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  1. Free, publicly-accessible full text available June 1, 2024
  2. Theories of planet formation predict that low-mass stars should rarely host exoplanets with masses exceeding that of Neptune. We used radial velocity observations to detect a Neptune-mass exoplanet orbiting LHS 3154, a star that is nine times less massive than the Sun. The exoplanet’s orbital period is 3.7 days, and its minimum mass is 13.2 Earth masses. We used simulations to show that the high planet-to-star mass ratio (>3.5 × 10−4) is not an expected outcome of either the core accretion or gravitational instability theories of planet formation. In the core-accretion simulations, we show that close-in Neptune-mass planets are only formed if the dust mass of the protoplanetary disk is an order of magnitude greater than typically observed around very low-mass stars.

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    Free, publicly-accessible full text available December 1, 2024
  3. Abstract

    We confirm the planetary nature of TOI-5344 b as a transiting giant exoplanet around an M0-dwarf star. TOI-5344 b was discovered with the Transiting Exoplanet Survey Satellite photometry and confirmed with ground-based photometry (the Red Buttes Observatory 0.6 m telescope), radial velocity (the Habitable-zone Planet Finder), and speckle imaging (the NN-Explore Exoplanet Stellar Speckle Imager). TOI-5344 b is a Saturn-like giant planet (ρ= 0.800.15+0.17g cm−3) with a planetary radius of 9.7 ± 0.5R(0.87 ± 0.04RJup) and a planetary mass of13518+17M(0.420.06+0.05MJup). It has an orbital period of3.7926220.000010+0.000010days and an orbital eccentricity of0.060.04+0.07. We measure a high metallicity for TOI-5344 of [Fe/H] = 0.48 ± 0.12, where the high metallicity is consistent with expectations from formation through core accretion. We compare the metallicity of the M-dwarf hosts of giant exoplanets to that of M-dwarf hosts of nongiants (≲8R). While the two populations appear to show different metallicity distributions, quantitative tests are prohibited by various sample caveats.

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  4. Abstract The discovery and characterization of extrasolar planets using radial velocity (RV) measurements is limited by noise sources from the surfaces of host stars. Current techniques to suppress stellar magnetic activity rely on decorrelation using an activity indicator (e.g., strength of the Ca ii lines, width of the cross-correlation function, broadband photometry) or measurement of the RVs using only a subset of spectral lines that have been shown to be insensitive to activity. Here, we combine the above techniques by constructing a high-signal-to-noise activity indicator, the depth metric  ( t ) , from the most activity-sensitive spectral lines using the “line-by-line” method of Dumusque (2018). Analogous to photometric decorrelation of RVs or Gaussian progress regression modeling of activity indices, time series modeling of  ( t ) reduces the amplitude of magnetic activity in RV measurements; in an α CenB RV time series from HARPS, the RV rms was reduced from 2.67 to 1.02 m s −1 .  ( t ) modeling enabled us to characterize injected planetary signals as small as 1 m s −1 . In terms of noise reduction and injected signal recovery,  ( t ) modeling outperforms activity mitigation via the selection of activity-insensitive spectral lines. For Sun-like stars with activity signals on the m s −1 level, the depth metric independently tracks rotationally modulated and multiyear stellar activity with a level of quality similar to that of the FWHM of the CCF and log R HK ′ . The depth metric and its elaborations will be a powerful tool in the mitigation of stellar magnetic activity, particularly as a means of connecting stellar activity to physical processes within host stars.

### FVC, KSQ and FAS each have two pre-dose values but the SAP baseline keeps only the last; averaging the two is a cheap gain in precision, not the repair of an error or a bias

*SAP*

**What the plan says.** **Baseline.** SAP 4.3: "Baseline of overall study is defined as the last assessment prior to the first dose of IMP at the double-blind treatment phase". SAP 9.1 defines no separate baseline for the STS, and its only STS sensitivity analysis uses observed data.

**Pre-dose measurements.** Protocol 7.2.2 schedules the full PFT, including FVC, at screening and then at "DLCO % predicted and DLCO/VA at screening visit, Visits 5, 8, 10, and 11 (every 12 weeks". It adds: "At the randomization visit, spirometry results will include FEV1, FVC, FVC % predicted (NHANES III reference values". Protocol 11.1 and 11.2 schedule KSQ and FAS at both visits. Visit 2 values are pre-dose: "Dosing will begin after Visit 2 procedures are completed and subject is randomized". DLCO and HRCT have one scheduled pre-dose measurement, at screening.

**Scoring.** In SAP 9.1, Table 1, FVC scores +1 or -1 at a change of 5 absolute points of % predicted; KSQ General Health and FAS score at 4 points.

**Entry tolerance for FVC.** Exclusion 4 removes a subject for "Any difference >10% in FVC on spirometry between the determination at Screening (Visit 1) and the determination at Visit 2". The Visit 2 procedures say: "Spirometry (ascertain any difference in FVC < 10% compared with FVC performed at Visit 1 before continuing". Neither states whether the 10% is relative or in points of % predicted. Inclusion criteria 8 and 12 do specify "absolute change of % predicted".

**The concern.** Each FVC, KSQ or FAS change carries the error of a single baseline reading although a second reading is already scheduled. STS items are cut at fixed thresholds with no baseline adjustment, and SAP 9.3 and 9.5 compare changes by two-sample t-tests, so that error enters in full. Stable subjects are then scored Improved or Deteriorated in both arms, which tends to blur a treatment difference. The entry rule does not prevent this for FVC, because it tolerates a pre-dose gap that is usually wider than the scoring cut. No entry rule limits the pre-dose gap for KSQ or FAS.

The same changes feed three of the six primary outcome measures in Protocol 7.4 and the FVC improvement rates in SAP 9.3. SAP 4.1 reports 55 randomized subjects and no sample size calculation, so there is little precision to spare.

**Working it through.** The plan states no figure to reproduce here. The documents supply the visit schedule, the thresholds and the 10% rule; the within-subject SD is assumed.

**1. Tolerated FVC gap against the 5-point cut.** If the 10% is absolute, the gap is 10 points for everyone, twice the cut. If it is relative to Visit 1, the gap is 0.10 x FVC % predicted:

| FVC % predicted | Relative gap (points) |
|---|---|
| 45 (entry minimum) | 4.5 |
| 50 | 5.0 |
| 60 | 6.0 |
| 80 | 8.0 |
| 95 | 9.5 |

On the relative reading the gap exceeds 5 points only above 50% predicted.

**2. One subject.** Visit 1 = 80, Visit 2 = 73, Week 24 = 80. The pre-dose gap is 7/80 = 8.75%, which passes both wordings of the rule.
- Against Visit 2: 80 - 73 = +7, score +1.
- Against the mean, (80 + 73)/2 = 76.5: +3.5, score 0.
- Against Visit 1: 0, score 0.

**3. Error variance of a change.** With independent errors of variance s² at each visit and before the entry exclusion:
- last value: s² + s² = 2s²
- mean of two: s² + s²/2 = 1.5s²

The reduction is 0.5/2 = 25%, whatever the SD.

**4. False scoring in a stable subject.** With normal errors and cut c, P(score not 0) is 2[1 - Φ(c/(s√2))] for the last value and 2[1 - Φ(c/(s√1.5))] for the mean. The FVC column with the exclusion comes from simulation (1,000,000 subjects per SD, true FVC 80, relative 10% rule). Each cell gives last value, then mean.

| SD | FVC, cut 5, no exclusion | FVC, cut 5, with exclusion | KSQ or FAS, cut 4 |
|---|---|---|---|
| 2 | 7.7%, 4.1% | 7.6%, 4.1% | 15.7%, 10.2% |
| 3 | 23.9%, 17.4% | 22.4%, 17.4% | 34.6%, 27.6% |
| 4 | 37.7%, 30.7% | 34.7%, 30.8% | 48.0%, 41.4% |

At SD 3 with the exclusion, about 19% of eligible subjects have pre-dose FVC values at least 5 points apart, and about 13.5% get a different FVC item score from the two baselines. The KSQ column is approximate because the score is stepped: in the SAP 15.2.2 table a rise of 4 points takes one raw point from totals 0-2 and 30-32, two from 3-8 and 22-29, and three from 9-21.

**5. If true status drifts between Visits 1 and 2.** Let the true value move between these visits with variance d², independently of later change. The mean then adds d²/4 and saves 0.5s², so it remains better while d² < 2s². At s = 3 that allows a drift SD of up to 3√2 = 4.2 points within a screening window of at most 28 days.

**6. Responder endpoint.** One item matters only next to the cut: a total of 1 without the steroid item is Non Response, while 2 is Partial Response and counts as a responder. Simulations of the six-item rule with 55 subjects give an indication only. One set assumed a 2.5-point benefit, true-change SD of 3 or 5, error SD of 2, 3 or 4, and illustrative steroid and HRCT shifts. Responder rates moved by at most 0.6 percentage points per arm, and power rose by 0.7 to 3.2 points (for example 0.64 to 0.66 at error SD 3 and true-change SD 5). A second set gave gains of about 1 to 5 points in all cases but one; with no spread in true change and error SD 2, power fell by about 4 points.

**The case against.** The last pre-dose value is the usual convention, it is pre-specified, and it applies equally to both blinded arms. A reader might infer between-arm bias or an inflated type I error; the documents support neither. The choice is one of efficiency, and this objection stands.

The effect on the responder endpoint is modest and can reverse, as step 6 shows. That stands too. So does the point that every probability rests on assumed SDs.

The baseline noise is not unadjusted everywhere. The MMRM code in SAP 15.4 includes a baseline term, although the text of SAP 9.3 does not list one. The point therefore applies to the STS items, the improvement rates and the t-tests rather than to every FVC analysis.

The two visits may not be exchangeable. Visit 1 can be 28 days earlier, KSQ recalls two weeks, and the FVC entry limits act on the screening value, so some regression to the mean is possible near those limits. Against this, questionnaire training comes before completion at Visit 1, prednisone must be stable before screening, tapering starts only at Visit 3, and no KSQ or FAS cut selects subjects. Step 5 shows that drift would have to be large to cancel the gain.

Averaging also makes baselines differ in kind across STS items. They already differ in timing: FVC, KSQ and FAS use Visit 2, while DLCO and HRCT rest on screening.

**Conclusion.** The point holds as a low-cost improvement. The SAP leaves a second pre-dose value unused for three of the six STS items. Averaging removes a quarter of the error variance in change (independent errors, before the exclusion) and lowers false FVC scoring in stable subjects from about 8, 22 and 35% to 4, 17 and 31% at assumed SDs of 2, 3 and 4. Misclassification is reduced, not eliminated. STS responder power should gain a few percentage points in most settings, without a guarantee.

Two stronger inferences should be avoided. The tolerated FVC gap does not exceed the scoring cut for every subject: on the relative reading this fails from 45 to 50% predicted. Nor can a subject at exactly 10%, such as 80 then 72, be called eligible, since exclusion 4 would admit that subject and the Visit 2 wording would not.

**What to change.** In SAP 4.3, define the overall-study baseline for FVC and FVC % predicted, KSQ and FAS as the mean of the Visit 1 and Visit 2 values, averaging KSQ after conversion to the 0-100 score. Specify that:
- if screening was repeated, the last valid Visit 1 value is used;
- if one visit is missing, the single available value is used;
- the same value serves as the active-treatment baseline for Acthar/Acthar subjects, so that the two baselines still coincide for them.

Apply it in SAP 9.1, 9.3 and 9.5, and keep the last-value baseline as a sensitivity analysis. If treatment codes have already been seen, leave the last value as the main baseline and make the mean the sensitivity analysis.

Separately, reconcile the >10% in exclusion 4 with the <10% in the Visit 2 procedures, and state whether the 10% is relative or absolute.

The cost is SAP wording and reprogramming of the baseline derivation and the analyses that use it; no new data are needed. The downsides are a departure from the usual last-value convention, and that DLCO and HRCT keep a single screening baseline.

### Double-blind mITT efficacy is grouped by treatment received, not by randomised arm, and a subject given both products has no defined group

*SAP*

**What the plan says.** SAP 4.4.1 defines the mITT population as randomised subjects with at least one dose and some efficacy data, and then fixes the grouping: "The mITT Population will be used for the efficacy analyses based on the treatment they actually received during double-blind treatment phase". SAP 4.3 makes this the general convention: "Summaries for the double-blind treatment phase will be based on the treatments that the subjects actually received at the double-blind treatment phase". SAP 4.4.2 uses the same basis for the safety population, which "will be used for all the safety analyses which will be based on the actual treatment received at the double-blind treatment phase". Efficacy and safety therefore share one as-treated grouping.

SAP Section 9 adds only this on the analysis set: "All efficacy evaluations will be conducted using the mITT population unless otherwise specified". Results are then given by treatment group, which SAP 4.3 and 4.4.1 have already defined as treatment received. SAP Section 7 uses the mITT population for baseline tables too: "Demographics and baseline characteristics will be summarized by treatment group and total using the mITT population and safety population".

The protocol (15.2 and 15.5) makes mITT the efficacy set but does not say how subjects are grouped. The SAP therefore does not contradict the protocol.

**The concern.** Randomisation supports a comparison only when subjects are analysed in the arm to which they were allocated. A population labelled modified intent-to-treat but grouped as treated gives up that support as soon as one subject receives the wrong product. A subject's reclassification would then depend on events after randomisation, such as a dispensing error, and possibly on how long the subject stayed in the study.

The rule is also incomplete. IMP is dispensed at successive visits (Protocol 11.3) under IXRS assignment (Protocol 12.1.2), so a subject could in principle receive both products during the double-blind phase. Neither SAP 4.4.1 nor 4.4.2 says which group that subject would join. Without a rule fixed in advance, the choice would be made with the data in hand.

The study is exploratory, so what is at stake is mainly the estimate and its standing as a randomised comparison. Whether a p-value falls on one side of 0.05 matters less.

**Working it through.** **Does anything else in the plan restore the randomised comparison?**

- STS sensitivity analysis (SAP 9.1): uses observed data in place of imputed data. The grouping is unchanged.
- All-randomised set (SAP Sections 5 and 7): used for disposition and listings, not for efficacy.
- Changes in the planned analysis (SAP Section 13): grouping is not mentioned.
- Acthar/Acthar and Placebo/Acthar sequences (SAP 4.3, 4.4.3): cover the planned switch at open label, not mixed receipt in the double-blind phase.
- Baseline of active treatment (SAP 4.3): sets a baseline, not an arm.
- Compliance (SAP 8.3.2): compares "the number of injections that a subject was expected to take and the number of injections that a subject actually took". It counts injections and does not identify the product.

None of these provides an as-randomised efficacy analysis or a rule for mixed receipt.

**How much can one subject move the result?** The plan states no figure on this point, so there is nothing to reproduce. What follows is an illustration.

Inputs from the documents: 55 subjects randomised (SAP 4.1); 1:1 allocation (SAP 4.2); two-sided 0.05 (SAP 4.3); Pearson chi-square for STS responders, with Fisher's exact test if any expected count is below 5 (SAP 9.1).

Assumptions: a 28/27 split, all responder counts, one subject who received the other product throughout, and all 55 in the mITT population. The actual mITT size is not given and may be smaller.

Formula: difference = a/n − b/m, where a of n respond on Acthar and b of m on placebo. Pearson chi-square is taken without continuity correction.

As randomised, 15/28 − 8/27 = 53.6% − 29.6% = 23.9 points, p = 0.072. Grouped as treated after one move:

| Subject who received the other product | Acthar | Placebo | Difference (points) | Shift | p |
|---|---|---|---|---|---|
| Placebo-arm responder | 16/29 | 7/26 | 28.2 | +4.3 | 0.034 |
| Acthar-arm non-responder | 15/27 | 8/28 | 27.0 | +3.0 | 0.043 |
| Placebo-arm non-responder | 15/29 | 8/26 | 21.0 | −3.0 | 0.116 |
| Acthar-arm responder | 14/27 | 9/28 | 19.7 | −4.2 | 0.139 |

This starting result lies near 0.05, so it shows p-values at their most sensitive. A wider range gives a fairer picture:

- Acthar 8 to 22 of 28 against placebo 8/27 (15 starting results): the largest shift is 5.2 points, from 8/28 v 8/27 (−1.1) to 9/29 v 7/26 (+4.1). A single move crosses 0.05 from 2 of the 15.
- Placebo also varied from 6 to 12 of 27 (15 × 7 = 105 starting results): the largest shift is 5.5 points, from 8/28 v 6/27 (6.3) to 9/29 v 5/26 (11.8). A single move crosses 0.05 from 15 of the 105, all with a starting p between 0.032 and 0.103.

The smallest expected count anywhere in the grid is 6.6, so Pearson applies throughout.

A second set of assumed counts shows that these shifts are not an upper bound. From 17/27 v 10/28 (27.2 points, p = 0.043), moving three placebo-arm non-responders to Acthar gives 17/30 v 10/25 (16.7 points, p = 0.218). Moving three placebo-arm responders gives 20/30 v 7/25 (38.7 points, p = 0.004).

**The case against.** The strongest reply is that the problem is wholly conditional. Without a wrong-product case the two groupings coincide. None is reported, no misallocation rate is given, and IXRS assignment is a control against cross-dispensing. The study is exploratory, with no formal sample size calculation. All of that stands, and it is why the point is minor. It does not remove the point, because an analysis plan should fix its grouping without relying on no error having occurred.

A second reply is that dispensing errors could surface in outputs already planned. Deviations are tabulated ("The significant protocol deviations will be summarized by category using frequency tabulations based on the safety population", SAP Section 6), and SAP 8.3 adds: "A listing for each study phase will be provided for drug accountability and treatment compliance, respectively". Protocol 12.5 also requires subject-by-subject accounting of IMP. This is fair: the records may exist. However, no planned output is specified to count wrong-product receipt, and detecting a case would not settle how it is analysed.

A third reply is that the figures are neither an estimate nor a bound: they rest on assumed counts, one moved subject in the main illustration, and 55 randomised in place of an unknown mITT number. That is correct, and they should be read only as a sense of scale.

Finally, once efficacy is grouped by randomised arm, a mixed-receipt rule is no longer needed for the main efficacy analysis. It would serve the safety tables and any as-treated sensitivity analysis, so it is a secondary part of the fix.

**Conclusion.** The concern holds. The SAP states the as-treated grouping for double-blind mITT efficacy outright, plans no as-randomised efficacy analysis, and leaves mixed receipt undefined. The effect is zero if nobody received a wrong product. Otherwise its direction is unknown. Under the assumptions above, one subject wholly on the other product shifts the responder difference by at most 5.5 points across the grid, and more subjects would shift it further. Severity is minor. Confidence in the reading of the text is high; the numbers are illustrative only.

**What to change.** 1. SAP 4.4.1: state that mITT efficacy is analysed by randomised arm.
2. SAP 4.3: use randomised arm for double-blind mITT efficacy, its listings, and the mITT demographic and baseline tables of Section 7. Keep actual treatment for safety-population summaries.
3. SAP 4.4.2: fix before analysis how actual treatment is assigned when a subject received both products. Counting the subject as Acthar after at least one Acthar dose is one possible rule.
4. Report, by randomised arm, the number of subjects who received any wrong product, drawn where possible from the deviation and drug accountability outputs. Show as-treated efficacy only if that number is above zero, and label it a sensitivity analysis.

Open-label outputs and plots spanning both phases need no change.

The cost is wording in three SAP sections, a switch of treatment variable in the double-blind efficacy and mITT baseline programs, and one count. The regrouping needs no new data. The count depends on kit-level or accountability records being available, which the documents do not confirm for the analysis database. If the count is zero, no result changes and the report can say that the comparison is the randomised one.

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  5. Abstract TOI-1899 b is a rare exoplanet, a temperate warm Jupiter orbiting an M dwarf, first discovered by Cañas et al. (2020) from a TESS single-transit event. Using new radial velocities (RVs) from the precision RV spectrographs HPF and NEID, along with additional TESS photometry and ground-based transit follow-up, we are able to derive a much more precise orbital period of P = 29.090312 − 0.000035 + 0.000036 days, along with a radius of R p = 0.99 ± 0.03 R J . We have also improved the constraints on planet mass, M p = 0.67 ± 0.04 M J , and eccentricity, which is consistent with a circular orbit at 2 σ ( e = 0.044 − 0.027 + 0.029 ). TOI-1899 b occupies a unique region of parameter space as the coolest known ( T eq ≈ 380 K) Jovian-sized transiting planet around an M dwarf; we show that it has great potential to provide clues regarding the formation and migration mechanisms of these rare gas giants through transmission spectroscopy with JWST, as well as studies of tidal evolution. 
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    Free, publicly-accessible full text available August 3, 2024